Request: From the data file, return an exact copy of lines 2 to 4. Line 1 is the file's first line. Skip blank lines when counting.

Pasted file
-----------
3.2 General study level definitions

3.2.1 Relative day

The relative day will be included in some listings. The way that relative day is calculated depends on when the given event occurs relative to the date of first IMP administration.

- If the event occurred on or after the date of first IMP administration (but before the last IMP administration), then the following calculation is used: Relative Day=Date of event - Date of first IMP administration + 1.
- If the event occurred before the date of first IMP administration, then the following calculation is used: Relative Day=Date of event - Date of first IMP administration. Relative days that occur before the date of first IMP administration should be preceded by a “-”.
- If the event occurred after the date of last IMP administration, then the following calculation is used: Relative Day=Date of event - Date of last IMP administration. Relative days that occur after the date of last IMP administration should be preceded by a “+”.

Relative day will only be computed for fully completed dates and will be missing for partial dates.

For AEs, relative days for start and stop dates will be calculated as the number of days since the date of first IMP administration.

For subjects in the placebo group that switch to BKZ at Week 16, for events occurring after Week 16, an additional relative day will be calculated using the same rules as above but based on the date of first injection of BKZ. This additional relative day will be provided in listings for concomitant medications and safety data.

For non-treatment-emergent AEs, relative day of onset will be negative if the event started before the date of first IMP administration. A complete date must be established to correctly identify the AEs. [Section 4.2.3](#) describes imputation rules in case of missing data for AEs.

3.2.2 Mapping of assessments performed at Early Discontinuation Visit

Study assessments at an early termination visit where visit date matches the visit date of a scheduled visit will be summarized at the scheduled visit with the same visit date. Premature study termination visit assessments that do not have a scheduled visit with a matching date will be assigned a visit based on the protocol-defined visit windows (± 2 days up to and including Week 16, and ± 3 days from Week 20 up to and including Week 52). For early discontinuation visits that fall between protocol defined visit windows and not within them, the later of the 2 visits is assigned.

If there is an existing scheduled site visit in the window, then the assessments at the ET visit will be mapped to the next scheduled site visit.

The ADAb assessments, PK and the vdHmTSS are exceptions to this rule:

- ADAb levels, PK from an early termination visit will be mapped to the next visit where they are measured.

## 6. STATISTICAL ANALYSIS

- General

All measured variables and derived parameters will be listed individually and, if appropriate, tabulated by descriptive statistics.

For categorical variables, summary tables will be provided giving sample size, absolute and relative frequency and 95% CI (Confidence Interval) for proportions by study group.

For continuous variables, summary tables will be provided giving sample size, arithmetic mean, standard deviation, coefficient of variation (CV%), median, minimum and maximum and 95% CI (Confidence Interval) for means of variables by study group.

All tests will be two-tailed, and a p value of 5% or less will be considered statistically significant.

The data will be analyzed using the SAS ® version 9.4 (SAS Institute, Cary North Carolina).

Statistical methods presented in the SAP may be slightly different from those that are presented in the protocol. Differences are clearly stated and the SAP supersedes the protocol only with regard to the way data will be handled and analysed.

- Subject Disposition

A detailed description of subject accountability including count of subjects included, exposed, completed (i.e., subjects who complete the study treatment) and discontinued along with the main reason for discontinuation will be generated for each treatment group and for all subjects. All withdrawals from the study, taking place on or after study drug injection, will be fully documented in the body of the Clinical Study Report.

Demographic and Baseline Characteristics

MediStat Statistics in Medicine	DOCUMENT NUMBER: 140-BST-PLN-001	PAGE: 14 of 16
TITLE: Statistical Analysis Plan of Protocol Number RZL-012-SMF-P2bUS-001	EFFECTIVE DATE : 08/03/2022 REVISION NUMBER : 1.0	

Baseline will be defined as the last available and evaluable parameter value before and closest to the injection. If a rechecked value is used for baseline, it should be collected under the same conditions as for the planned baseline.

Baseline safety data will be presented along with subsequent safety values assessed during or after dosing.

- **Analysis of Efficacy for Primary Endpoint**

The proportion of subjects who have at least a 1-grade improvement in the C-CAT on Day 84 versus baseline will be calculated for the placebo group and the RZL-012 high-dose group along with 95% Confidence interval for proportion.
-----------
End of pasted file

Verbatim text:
3.2.1 Relative day

The relative day will be included in some listings. The way that relative day is calculated depends on when the given event occurs relative to the date of first IMP administration.

- If the event occurred on or after the date of first IMP administration (but before the last IMP administration), then the following calculation is used: Relative Day=Date of event - Date of first IMP administration + 1.